As I wrote in the original article, they had to be refueled by tankers after collecting the wounded, in order to make it back to those medical facilities. That had its own dangers as it was done at altitude and in strong winds. It was a nail biter for a while, but in the end, they were able to complete the rescue mission successfully.
The Battle of Baghak Valley, like so many battles, had more than one story to tell. My original story about the heroics of the five U.S. airmen was only part of the story. On the ground that day, in the narrow confines of the Baghak Valley, our New Zealand (Kiwi), coalition brothers and our Afghan partners were in a fight for their lives. What they did that day on behalf of each other, and, in particular, what Army nurse, Maj. David Foote did to save so many lives was consistent with the highest traditions of military service. The New Zealanders lost two of their own that day, Lance Corporals Pralli Durrer and Rory Malone.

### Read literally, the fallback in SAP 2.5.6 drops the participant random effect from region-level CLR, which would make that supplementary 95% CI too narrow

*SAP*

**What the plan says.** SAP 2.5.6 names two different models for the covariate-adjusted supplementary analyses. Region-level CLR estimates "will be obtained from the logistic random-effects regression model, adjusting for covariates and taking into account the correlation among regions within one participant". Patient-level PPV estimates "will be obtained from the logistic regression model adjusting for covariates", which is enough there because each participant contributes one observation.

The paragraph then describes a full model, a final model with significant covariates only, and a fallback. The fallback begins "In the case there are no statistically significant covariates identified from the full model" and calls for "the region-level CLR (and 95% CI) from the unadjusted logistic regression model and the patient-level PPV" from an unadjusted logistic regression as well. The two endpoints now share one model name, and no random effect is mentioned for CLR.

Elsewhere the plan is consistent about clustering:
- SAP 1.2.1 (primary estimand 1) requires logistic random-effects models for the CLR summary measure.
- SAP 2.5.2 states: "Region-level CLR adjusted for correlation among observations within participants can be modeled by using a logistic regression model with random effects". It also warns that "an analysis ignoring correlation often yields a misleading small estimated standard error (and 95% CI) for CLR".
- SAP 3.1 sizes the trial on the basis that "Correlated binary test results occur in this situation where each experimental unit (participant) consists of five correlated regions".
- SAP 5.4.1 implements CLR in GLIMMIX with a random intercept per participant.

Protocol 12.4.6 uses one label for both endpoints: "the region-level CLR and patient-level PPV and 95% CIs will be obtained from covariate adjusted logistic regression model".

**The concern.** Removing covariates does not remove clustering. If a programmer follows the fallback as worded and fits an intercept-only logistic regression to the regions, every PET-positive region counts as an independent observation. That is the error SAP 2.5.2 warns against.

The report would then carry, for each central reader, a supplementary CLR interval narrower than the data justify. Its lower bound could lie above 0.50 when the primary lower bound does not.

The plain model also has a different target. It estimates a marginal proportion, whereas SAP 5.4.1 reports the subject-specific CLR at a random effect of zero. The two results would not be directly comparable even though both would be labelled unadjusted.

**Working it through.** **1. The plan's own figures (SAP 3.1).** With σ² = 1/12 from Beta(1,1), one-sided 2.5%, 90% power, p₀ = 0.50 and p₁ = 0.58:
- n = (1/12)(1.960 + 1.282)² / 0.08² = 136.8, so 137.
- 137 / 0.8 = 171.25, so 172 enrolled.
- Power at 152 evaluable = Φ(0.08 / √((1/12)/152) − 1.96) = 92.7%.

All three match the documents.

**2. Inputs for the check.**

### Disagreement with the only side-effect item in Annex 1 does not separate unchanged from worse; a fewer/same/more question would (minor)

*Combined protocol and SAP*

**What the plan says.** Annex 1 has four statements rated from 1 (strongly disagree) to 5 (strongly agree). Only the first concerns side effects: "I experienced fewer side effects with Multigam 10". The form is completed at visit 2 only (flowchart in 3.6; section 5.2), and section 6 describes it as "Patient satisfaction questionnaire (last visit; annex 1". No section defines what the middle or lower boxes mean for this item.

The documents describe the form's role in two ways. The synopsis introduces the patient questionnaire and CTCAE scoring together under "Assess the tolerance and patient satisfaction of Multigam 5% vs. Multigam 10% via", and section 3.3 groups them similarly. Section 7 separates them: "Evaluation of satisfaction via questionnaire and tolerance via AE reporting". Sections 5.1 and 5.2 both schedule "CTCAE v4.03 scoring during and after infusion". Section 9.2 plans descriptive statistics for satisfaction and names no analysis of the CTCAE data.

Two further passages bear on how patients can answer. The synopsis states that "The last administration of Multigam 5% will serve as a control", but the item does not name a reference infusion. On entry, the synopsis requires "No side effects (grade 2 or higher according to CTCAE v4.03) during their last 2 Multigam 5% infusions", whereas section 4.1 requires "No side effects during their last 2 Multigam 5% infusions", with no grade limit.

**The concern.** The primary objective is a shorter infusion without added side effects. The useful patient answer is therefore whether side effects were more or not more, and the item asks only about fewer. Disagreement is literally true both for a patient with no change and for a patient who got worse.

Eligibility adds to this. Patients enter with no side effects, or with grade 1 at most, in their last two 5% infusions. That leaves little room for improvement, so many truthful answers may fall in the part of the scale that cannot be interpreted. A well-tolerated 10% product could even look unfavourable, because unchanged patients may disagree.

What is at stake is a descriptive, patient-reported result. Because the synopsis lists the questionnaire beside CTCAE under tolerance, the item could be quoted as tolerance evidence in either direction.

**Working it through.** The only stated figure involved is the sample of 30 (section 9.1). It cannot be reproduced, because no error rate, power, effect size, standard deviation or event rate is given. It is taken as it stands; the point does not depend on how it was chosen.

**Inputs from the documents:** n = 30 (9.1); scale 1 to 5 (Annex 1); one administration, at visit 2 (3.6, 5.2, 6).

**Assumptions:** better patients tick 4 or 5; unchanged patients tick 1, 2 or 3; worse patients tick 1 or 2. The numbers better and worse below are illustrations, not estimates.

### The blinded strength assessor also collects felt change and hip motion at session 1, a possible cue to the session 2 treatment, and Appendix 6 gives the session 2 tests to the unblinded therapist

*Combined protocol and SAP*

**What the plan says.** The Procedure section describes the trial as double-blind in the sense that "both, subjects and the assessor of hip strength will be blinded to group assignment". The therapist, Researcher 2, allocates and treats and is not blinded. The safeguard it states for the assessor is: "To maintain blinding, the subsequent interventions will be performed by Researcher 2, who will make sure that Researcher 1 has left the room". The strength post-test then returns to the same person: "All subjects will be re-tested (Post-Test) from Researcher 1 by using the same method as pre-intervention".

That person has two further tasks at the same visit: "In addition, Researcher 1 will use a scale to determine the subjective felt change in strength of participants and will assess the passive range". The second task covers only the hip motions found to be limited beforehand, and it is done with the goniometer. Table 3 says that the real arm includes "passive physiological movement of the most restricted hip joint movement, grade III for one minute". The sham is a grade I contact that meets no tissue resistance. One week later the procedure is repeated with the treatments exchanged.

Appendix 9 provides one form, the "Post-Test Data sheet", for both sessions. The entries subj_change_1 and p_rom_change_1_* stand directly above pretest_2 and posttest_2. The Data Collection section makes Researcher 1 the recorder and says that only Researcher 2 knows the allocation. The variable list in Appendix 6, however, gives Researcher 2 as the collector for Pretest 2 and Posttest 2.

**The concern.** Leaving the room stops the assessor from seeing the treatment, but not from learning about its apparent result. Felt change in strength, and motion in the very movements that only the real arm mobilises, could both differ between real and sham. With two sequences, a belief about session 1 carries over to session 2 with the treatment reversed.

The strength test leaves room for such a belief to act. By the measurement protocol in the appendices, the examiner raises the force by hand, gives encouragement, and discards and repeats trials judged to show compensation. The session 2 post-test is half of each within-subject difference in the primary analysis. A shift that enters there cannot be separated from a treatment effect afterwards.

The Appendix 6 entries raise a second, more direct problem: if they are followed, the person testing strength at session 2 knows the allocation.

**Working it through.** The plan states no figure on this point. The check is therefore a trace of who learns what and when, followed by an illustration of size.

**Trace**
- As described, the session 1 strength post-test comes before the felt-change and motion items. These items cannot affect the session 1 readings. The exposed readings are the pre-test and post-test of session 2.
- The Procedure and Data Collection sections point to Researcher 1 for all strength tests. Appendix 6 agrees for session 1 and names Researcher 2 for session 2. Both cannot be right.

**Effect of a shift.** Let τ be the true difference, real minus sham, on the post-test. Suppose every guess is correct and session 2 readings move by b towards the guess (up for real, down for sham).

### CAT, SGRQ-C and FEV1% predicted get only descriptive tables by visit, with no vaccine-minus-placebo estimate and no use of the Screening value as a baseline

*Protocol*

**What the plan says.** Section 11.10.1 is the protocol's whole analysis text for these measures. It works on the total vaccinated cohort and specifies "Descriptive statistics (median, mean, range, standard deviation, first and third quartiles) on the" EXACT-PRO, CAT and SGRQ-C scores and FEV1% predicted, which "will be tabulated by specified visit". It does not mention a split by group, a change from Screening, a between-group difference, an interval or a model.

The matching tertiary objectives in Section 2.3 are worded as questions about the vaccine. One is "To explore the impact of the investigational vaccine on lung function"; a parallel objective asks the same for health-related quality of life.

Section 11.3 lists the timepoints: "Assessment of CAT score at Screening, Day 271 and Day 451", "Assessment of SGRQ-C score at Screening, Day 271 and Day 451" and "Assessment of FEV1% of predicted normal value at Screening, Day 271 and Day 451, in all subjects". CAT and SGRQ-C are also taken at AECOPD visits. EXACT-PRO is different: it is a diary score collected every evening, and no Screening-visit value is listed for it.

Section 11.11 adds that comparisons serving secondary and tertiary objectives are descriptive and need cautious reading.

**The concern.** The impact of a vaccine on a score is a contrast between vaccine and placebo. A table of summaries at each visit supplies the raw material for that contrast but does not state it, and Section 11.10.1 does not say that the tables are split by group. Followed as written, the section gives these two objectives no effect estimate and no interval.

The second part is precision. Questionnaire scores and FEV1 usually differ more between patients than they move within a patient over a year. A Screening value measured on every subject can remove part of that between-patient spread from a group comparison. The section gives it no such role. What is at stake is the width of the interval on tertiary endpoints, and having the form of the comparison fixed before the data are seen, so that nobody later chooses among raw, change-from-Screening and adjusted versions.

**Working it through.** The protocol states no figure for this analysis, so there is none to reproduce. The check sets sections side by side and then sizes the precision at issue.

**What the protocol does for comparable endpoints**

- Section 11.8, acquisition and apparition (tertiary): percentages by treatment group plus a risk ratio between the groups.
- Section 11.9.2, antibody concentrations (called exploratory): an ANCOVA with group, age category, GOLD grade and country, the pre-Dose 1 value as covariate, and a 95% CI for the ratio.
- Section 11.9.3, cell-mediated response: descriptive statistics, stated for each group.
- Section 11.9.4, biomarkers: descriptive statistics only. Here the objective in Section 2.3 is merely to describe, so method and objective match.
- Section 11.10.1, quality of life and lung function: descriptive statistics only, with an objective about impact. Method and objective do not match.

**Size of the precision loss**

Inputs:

Baghak Handheld Footage from Radio New Zealand on Vimeo.
I am indebted to Kit Boyes for sharing the New Zealander side of the story with us. We can not thank our coalition partners enough for their sacrifices and determination over the last decades. We are brothers all. We promise to never forget the sacrifices of our Kiwi brothers-in-arms, and those of all our coalition brothers-in-arms.